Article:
Flint, MI residents still worried about water quality

Elly Kenninger, Junior Editor-in-Chief

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Have you ever been worried about the quality of the water coming out of a faucet, water fountain, or shower? Most people in America can easily answer that question by stating, “no.”

Although, in recent years, residents of Flint, MI were unable to comfortably answer negatively. In 2014, Flint, MI officials decided to switch their source of water. This decision was made in order to save money.

They were expected to save $20 million over 25 years by changing from the Detroit Water and Sewage Department to a new, cheaper system called the Karegnondi Water Authority.

This seemed like a great idea but they ran into a problem. The Karegnondi Water authority would not be equipped to supply water for the people of Flint for another two to three years.
On Apr. 9, 2014, Flint’s emergency manager, Darnell Earley, told citizens that for the time being, they would be receiving their water from the Flint River until their new water source was ready.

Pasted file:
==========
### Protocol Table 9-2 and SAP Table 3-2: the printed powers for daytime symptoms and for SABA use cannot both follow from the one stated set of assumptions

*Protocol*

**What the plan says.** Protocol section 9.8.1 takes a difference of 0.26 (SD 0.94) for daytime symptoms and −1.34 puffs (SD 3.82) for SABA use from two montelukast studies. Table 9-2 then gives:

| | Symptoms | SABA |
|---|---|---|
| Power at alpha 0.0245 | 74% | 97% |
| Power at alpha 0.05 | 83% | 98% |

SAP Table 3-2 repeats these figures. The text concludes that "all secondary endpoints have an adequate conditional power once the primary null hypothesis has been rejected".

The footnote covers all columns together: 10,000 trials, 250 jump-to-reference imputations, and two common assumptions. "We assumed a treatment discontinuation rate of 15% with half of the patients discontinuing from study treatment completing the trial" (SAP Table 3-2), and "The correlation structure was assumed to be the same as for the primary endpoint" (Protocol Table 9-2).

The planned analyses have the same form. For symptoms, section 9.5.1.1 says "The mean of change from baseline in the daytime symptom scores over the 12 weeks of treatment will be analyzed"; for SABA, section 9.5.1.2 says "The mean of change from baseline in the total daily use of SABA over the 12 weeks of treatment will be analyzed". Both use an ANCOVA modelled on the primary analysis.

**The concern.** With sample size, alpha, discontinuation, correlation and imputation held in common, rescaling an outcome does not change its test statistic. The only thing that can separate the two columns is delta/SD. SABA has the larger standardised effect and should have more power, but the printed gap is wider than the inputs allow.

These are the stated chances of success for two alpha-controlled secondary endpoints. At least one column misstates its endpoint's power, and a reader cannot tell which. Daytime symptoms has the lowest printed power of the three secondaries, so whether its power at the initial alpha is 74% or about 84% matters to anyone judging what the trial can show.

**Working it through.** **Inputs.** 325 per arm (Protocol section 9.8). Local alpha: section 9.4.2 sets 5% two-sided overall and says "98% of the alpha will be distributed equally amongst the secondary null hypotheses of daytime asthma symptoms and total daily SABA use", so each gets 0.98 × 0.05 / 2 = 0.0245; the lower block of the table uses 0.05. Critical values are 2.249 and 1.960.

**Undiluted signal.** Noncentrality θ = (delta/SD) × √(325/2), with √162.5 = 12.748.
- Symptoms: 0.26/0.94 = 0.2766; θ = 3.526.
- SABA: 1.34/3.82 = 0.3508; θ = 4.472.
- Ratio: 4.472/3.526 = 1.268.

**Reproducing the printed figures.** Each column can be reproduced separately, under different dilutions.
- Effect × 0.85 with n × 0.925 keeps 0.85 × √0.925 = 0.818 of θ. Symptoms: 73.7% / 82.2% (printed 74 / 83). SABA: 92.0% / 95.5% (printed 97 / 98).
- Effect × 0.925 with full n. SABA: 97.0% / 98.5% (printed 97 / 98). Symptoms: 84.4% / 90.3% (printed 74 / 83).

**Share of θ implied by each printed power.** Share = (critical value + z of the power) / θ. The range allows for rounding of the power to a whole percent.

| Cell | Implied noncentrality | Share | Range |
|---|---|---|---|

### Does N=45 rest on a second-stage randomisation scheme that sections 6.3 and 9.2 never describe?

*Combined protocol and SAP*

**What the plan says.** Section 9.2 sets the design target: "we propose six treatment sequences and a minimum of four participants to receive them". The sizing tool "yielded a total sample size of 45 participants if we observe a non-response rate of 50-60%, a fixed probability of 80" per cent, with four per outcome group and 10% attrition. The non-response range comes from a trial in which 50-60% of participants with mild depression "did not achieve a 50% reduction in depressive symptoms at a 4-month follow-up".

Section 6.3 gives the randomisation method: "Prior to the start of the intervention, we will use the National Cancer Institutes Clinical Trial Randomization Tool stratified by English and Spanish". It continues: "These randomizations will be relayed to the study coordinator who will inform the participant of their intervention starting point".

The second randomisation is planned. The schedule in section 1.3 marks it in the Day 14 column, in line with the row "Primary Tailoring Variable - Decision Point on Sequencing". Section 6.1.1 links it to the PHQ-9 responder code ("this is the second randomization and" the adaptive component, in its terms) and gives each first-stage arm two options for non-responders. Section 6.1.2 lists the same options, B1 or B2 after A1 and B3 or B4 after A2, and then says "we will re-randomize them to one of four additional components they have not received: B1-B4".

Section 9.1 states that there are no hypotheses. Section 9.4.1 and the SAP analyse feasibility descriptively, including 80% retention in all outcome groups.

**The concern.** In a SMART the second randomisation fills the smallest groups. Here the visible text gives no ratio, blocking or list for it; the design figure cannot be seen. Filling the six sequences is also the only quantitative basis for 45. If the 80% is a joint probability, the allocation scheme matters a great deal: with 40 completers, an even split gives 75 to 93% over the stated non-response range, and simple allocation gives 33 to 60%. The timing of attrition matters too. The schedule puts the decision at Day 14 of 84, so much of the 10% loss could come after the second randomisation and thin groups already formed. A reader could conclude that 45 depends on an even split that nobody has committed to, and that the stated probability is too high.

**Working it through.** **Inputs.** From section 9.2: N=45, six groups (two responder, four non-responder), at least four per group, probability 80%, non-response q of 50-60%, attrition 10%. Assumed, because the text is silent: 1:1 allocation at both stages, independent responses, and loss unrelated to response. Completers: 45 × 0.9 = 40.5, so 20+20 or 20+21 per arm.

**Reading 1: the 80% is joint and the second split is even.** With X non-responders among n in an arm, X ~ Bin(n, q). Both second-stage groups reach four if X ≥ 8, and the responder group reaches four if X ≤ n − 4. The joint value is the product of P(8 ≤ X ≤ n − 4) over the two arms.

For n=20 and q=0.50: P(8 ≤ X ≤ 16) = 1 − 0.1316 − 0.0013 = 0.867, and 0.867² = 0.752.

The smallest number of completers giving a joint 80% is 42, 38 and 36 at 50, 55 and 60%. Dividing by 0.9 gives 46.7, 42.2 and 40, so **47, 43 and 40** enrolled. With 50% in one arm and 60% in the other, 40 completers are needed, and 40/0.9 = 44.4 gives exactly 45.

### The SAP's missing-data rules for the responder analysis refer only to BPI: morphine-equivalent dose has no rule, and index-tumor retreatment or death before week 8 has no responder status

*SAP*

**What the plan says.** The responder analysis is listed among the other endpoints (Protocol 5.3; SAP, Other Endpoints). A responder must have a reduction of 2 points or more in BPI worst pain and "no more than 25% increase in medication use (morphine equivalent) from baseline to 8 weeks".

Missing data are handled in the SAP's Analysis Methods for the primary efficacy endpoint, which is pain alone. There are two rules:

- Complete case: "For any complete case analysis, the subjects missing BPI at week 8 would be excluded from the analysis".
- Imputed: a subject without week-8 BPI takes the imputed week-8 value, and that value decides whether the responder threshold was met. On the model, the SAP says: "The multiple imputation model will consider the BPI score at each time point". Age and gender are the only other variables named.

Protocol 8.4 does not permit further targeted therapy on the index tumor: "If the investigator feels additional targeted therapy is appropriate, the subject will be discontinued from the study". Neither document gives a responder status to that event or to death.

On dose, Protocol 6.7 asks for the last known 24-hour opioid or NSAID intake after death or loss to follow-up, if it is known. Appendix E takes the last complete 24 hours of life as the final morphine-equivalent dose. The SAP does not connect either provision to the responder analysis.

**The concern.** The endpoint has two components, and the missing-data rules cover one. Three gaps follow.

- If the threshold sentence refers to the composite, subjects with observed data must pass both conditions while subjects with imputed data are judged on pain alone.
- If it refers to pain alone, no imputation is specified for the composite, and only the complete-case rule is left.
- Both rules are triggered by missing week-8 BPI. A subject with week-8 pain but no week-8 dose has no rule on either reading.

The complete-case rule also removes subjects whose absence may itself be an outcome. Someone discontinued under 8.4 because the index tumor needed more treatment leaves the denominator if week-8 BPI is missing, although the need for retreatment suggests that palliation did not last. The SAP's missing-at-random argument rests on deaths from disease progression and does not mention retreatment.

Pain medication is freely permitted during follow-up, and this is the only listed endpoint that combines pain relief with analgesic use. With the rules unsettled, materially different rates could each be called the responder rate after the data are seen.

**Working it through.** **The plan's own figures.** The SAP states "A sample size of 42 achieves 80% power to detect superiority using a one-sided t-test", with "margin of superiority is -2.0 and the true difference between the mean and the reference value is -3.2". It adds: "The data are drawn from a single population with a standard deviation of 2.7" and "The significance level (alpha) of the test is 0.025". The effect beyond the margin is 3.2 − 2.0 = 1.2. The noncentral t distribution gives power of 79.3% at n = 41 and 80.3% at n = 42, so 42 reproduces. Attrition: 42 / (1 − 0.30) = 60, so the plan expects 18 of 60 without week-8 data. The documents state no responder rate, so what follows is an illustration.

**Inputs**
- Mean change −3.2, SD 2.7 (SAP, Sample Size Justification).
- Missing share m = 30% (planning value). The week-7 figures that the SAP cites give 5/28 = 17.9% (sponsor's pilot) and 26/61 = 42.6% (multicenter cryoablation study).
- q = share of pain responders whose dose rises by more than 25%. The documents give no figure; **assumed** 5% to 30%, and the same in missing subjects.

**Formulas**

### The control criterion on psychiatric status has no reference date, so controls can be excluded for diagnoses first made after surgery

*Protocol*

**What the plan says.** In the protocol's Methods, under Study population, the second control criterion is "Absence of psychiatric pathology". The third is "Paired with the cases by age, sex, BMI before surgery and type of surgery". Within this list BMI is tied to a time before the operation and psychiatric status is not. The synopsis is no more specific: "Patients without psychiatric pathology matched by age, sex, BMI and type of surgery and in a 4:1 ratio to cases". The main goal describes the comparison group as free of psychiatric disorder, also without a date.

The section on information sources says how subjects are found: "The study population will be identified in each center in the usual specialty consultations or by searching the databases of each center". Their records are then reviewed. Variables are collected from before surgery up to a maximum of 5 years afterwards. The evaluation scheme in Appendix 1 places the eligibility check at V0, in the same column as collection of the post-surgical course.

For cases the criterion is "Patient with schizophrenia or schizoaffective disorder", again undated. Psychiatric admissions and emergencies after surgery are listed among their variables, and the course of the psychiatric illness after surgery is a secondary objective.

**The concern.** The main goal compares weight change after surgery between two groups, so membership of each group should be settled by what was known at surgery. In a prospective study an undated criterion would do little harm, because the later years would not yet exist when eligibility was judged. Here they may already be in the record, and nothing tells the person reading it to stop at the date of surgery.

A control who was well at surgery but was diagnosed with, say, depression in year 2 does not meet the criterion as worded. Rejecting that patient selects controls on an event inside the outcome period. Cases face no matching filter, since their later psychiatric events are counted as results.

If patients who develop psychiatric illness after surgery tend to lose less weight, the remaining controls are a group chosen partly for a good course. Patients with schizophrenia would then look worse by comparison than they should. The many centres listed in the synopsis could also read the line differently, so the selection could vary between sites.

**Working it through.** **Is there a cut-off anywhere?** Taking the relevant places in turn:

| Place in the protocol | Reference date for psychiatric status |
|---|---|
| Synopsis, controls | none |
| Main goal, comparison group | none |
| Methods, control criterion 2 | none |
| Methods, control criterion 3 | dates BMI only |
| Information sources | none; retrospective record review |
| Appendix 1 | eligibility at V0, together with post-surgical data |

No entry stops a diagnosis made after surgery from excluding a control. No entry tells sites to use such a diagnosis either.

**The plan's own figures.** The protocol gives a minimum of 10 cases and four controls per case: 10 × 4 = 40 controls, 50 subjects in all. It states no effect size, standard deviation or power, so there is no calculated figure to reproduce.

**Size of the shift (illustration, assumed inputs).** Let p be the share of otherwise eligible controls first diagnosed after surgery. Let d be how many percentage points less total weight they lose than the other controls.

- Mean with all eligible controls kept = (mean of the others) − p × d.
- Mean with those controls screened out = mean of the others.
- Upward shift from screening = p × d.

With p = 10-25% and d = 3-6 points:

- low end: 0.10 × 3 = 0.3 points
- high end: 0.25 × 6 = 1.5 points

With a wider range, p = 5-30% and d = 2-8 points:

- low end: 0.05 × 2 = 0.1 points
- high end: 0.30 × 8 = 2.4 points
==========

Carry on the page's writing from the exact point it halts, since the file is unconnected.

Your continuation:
Shortly after the switch, residents began criticizing the smell, taste, and appearance of the water. The brown water reeked and its taste was not any more pleasing. Several meetings were held where people were able to express their concerns, complaining that what came out of their faucets and showers seemed like it came straight from the sewer.Image result for flint water crisis protest

The crisis soon got the media’s attention and attracted researcher, Marc Edwards, from Virginia Tech. He discovered extremely unsettling realities about Flint’s water. Lead pipes were being used which is not an uncommon occurrence.

However, a necessary coating within the pipes was worn away in many places exposing the lead to the drinking water. Testing was done to
find that 90 percent of homes were using water that contained lead levels of 27 parts per billion when the accepted value is 5 ppb. The other ten percent of the population struggled with water that was even more contaminated. The most dangerous sample taken from a house by Edwards showed a lead level of 13,000 ppb.

As expected, the people of Flint were upset. They called on officials to make changes quickly. A state emergency was declared but action to provide safe drinking water was not given until 2016 when free bottled water was distributed.

The Flint water crisis has been estimated to cost the city around $400 million after not only fixing the pipes but also taking responsibility for all the issues it has caused individuals.

The effects of this crisis are devastating. Many health problems arose due to the lead levels with 14 total deaths linked to the outbreak. There is also still an unwavering, general distrust for the government. People of Flint are still uneasy about the drinking water even though the administration insists it is now safe.